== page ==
This astonishing machine has remained complete and original in its condition as last raced in 1964, and has been in single ownership since purchased by the vendor in 1966. It is a time-warp example of the rare Type 60, being the first full production car after the construction of the prototype, which had subsequently been uprated by the factory to Tipo 61 specification the following year. It remains in running condition even today, 35 years later, yet showing every element of graceful aging, including cracked old paintwork, dents to the bodywork, older running repairs and minor modifications to suit the drivers during its career. It is a unique car, it has never been out of Italy, it has never been restored and its specification is as near as possible just as it left the factory.

SCM Analysis


Vehicle:1960 Maserati Tipo 60
Years Produced:1959-60
Number Produced:22 (5 Tipo 60, 17 Tipo 61)
Original List Price:N/A
SCM Valuation:$850,000-$1,000,000
Tune Up Cost:$5,000-$7,000 (race prep)
Distributor Caps:N/A
Chassis Number Location:Right front suspension at top shock mount
Engine Number Location:Left side of block
Club Info:Maserati Club International, Box 1015, Mercer Island, WA 98040
Alternatives:Ferrari 196S, Lotus 15, Cooper Monaco

The car described here sold for $2,050,263, including buyer’s premium, at the Christie’s London sale held March 26, 2001, at the Jack Barclay Showroom.
Maserati ran both the A6 and the 200S in the two-liter class during the early and mid-1950s. As the decade continued, lightweight British entries made it to the front of the grid. The Coventry Climax FPF, fitted to most of the competitive British entrants in that class, produced 150-175 horsepower in two-liter form, less than the claimed outputs of the same capacity in the engines from Maserati or Ferrari. But the cars from Cooper and (especially) Lotus made up the power deficit with lightweight construction and superior grip.
This lesson was not lost on Maserati’s racing chief, Alfieri, who purchased a Lotus XI for study. Before 1960 the most advanced two-liter car was the Lotus 15; a car with a very lightweight spaceframe and an engine canted 60 degrees to lower the hood line. The Lotus, though front engined and saddled with a quirky gearbox, was at that time the pinnacle of front-engine sports racing design from Great Britain. What happened next showed that Alfieri was again paying attention to what the quicker entries were doing.
Maserati built a wide variety of largely successful racing cars in the 1950s. By the end of the decade, the company was worn thin financially, but had on the shelf 4-, 6- and 12-cylinder engines and a transaxle designed by their in-house gearbox man, Valerio Colotti. If it were to be built, the Birdcage would have to use as many off-the-shelf components as possible. The suspension and transaxle of the 250F were combined with a 200S engine canted 45 degrees to lower the hood line a la the Lotus 15. The two-liter engine produced a claimed 200 horsepower.
The spindly, tubular spaceframe that gave the Tipo 60 its “Birdcage” nickname produced a car that was astonishingly light. Some reports put the car at 1,100 pounds and others at 1,300. Either way the car, though at least 100 pounds heavier than the Lotus, was lighter than any Maserati sports racer before; it probably appeared to be made of soda straws compared to an average Italian tube frame. This lightweight construction, coupled with fantastic brakes and more horsepower than any Climax-powered car, made the Birdcage an effective tool in the two-liter class. Stateside, the over two-liter class was very popular at that time, filled with a mix of V8 specials and purpose-built, big-bore race cars from both England and Italy.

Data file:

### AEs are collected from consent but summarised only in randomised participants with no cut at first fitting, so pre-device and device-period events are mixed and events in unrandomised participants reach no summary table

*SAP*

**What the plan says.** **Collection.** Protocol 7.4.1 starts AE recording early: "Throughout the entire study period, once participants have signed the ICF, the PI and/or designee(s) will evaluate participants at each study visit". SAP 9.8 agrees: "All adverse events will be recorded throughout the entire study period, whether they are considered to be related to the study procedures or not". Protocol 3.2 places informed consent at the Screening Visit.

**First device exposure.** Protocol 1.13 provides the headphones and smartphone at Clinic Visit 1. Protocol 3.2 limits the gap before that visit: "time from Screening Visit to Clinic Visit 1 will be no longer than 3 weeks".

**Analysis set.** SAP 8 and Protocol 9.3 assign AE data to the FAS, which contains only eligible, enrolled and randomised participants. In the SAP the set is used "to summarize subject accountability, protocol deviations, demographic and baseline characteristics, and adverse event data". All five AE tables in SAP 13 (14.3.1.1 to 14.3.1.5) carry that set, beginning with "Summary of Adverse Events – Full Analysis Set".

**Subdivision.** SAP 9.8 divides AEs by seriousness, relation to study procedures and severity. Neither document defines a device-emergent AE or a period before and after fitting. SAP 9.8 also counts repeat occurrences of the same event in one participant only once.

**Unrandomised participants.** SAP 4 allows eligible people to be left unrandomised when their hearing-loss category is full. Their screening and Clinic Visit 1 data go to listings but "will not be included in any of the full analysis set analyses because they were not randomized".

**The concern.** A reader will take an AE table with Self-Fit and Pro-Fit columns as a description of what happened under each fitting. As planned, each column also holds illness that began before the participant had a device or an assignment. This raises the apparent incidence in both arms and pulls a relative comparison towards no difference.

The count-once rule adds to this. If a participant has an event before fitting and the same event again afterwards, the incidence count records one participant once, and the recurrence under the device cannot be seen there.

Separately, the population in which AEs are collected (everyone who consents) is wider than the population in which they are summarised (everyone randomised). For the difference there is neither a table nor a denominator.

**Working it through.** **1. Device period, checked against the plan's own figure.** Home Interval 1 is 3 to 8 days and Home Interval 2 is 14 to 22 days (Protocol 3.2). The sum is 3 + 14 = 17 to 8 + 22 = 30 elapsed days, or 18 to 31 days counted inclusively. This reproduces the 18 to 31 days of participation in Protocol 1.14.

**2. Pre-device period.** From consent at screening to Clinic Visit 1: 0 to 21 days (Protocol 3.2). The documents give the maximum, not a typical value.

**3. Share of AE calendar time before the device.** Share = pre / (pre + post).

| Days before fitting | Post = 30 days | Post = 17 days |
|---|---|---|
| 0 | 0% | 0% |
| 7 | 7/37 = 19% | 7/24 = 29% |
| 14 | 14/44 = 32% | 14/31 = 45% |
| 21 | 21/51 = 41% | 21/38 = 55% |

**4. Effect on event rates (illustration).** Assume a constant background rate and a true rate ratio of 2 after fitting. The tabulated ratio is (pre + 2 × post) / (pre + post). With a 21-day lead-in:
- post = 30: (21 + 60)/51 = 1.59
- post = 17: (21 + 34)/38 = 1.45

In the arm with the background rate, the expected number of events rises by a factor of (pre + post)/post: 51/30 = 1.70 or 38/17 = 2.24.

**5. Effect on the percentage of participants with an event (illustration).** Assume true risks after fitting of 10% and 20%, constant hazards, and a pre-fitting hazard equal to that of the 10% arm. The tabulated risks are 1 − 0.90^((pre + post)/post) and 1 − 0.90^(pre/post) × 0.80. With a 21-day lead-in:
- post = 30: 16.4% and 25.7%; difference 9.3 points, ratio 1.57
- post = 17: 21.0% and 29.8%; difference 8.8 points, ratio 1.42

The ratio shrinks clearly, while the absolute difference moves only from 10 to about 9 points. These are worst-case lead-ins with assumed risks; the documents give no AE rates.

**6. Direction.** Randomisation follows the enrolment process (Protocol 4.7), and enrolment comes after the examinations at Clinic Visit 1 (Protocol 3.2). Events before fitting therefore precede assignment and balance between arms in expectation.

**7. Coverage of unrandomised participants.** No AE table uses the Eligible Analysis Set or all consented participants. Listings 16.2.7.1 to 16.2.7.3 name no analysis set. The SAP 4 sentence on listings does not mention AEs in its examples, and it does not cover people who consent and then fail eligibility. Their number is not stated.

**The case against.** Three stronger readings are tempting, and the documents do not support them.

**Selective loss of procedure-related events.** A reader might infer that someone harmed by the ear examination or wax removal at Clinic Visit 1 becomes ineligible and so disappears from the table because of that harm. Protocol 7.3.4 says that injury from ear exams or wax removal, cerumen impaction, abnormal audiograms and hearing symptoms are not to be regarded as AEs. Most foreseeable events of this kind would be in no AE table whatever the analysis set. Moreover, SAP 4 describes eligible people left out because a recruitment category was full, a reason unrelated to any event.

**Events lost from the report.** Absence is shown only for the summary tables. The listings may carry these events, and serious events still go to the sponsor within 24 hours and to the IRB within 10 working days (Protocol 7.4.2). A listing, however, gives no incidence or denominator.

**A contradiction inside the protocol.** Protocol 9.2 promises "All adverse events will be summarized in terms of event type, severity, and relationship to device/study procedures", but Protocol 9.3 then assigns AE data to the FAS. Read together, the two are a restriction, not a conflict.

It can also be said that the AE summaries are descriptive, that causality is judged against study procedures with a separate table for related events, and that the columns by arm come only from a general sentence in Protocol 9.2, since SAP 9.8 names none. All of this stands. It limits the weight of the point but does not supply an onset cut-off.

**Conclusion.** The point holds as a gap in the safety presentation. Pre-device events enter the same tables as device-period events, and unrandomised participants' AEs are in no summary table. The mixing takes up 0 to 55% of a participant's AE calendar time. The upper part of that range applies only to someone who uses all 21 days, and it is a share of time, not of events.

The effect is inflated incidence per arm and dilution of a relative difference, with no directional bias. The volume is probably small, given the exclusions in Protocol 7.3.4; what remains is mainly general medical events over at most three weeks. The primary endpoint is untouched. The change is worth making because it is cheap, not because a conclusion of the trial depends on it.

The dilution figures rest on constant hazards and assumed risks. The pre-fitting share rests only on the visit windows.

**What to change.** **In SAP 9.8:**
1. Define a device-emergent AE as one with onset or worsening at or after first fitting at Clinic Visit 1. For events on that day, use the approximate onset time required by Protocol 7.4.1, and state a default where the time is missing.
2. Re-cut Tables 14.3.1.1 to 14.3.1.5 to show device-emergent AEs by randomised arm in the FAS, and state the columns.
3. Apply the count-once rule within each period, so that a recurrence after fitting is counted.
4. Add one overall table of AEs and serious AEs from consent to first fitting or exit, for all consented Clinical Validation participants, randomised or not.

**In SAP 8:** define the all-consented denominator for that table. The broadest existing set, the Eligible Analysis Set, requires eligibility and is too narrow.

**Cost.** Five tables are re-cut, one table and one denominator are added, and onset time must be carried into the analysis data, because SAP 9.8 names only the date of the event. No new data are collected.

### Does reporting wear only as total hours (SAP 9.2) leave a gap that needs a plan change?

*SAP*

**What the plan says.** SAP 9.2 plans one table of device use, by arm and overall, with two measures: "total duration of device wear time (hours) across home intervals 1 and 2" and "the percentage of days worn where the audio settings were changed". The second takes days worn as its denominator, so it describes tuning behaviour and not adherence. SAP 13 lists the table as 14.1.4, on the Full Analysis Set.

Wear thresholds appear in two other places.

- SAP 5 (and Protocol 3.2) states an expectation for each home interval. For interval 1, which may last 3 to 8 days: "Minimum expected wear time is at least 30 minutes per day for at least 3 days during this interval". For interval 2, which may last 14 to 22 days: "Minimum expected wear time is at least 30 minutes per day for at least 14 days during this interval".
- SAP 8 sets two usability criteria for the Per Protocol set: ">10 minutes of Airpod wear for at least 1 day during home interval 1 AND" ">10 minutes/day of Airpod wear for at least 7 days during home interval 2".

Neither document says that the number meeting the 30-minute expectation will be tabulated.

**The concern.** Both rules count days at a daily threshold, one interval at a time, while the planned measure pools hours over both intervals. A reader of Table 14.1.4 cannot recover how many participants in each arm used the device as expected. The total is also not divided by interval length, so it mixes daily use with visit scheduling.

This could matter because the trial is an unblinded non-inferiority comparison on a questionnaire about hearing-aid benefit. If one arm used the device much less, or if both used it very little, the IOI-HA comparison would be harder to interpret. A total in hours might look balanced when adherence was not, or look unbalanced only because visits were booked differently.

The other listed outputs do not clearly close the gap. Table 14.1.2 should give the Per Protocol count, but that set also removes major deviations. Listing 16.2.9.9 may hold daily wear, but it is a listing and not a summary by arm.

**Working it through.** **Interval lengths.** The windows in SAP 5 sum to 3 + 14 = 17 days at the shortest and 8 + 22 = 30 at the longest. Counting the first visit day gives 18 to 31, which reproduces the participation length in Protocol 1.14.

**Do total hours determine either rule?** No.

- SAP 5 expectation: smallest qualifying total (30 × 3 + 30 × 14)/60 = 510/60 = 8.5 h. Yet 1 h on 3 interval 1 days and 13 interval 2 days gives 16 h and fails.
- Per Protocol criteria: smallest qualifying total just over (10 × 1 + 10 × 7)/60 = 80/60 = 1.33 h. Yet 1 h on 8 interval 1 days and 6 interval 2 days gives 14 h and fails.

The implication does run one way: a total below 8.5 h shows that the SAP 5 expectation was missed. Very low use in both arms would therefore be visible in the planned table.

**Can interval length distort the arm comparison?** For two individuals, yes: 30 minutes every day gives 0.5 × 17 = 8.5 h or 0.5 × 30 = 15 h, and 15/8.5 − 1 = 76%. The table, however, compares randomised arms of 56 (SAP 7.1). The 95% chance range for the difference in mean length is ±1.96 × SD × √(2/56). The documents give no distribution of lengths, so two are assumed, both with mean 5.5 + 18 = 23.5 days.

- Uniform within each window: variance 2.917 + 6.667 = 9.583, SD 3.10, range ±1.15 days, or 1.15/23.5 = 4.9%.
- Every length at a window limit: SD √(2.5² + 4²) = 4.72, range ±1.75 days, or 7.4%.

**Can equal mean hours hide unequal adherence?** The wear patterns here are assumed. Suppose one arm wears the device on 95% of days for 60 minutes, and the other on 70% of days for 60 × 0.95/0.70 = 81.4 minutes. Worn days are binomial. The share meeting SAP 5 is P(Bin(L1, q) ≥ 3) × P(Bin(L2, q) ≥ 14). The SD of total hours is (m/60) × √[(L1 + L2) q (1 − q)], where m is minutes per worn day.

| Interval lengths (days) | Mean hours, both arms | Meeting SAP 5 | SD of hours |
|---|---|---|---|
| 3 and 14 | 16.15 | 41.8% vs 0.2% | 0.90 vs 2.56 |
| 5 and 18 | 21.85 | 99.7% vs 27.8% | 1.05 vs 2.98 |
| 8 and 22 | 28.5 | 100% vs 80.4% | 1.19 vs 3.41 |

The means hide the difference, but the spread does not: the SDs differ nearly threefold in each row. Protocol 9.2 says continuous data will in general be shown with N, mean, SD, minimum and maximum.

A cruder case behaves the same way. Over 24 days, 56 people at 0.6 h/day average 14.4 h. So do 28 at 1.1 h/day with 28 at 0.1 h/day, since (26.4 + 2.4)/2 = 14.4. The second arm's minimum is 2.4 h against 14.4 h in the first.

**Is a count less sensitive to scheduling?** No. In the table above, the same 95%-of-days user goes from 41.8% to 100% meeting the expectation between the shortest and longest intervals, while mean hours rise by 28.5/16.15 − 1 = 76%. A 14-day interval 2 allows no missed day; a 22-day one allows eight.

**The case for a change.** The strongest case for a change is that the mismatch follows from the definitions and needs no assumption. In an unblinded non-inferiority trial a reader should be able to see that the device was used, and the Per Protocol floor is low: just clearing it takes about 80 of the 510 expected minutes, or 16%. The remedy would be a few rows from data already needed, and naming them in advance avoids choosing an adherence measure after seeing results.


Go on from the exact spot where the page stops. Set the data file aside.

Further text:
Though often running against engines of much larger capacity, the three-liter Tipo 61 driven by the likes of Jim Hall and Carroll Shelby proved to be very competitive and probably the last great front-engined sports racer. Like all Maserati race cars, today the Birdcage is well regarded by competitors and collectors. The patina on this car and its unblemished mechanical specifications (rather like the lightweight E-type that turned up in a Southern California garage a few years ago) is the stuff that makes enthusiasts drool—the ultimate barn find, an unmolested car that is a snapshot of the time when it was the state of the art.
Sadly, the amazing original cars that turn up are often ones that never ran at the front of international races; any car with that sort of provenance would have been modified or had parts replaced over time, leaving little of the genuine original car intact. This Birdcage is no exception. It’s a champion of club races and hillclimbs in its native country rather than a veteran of Le Mans or Sebring. Still, a sale price of a million over its low estimate shows the appeal of thoroughbred machinery with the patina of an original Stradivarius violin. Is this figure repeatable? For a similar car, yes. But where is that car?—Michael Duffey
(Historic data and photo courtesy of auction company.)

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